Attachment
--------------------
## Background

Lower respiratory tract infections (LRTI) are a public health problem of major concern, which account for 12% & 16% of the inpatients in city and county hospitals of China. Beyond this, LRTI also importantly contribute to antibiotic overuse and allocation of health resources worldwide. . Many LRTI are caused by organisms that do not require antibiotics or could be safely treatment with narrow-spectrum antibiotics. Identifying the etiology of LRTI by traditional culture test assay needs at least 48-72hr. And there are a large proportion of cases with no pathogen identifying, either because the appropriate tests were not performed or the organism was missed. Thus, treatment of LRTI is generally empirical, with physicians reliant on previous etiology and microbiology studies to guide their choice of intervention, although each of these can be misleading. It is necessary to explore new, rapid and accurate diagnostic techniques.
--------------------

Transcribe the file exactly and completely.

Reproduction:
## Background

Lower respiratory tract infections (LRTI) are a public health problem of major concern, which account for 12% & 16% of the inpatients in city and county hospitals of China. Beyond this, LRTI also importantly contribute to antibiotic overuse and allocation of health resources worldwide. . Many LRTI are caused by organisms that do not require antibiotics or could be safely treatment with narrow-spectrum antibiotics. Identifying the etiology of LRTI by traditional culture test assay needs at least 48-72hr. And there are a large proportion of cases with no pathogen identifying, either because the appropriate tests were not performed or the organism was missed. Thus, treatment of LRTI is generally empirical, with physicians reliant on previous etiology and microbiology studies to guide their choice of intervention, although each of these can be misleading. It is necessary to explore new, rapid and accurate diagnostic techniques.